A Good Manager Brings Out the Best in People
A good manager brings out the best in people. The classic example of the leader that “kicks butt and takes names” while caustically motivating the team is out of date. It does not work. It never did.
As Colin Powell describes in the above quote, leaders without employee problems are failures. You see, employees are not assets that you manipulate or abuse through strategic analysis or business intelligence. Employees are people. If you treat them with respect, care, and dignity they tend to do amazing things. If you do not, their resentment and resistance can derail just about any priority initiative. Consequently, it often happens this way if think about your experiences with a bad boss. Or, consider companies with toxic or even mediocre workplace environments. For example, have you read employee comments about companies rated below 4.0 on Indeed or Glassdoor? With social media these days, bad treatment and actions go around the world in mere minutes!
Good Managers Help, not Hurt
Good managers are employee focused. They deliver high engagement in their teams. Their presence exudes care, integrity, empathy, and compassion. While all employees have some problems that does not mean they are bad employees. A good manager will take the time to coach an employee through their mistakes, sub-par performance, and life challenges. Who does not mess up sometimes? Don’t we say that we fail our way to success?
Too many managers lack humanity. For example, consider this comment by an executive director of a think tank in Washington. She said, ” As an employer you already have a management problem when your employee has a new child or needs to care for their ailing family member. You have to replace the person, at least temporarily. It is a tremendous pain to hire somebody new.” My, quite the humanitarian. Or the marketing CEO who called a special meeting for all key management on the Thanksgiving holiday weekend. (at an airport convenient for him)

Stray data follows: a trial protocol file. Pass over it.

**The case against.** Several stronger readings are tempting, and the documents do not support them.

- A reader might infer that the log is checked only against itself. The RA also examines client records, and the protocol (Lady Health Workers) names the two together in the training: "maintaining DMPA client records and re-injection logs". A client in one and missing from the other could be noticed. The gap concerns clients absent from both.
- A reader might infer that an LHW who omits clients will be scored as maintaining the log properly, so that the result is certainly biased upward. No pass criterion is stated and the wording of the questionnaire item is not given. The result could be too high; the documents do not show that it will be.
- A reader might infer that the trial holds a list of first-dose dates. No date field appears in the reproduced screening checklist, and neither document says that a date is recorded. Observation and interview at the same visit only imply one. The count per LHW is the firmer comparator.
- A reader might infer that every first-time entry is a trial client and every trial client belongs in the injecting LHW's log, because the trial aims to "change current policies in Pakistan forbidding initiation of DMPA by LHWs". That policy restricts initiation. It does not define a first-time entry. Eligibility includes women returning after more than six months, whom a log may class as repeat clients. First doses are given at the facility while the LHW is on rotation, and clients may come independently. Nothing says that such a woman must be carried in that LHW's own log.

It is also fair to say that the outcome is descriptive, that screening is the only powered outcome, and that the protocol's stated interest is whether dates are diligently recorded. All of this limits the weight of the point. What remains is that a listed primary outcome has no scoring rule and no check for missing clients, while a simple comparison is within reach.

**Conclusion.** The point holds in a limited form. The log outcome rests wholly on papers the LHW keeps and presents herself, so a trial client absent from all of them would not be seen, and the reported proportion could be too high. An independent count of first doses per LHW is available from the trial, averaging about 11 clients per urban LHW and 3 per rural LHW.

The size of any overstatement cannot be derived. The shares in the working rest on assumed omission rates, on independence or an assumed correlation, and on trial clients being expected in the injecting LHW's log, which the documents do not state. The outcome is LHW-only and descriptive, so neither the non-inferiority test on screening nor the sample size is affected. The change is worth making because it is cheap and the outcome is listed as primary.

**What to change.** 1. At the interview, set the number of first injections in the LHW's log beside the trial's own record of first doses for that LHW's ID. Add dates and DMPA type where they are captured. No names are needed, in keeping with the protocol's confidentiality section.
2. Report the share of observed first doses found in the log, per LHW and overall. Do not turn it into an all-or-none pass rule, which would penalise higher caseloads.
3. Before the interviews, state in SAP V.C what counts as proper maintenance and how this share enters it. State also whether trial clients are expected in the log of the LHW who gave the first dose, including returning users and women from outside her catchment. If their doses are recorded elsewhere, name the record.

Good Managers Partner with Employees
Instead, good managers relish problems. It gives them the opportunity to further develop the team to shine. Furthermore, they partner with employees to solve work or even personal issues. Leaders do not just focus on their reporting responsibilities. As Simon Sinek says, “Real leaders serve.” Most importantly, the relationship is the key to significant success. Too many are forgetting this in our age of technology. The next revolution in leadership thought is about the power of PEOPLE. After all, a leader’s job is about empowering and inspiring people. This means employees and customers–not robots.
Pulling It All Together
In conclusion, problems are part of a manager’s job. Good managers lead by taking them on as a positive part of teaming up with employees. They have two goals. First, help the employee succeed. In addition, achieve the team goals. As Cheryl Sandberg, COO of Facebook said, “Leadership is about making others better as a result of your presence and making sure that impact lasts in your absence.”
Also, do you want to gain fresh ideas for motivating others, check out the eBook: How to Motivate–No, INSPIRE–People: 10 Keys to Employee Engagement.
In addition, go here for our RealTime Learning & Training leadership and personal development website. Micro-learning and career advancement at your fingertips
Or check out Rick’s best-selling book, Superstar Leadership.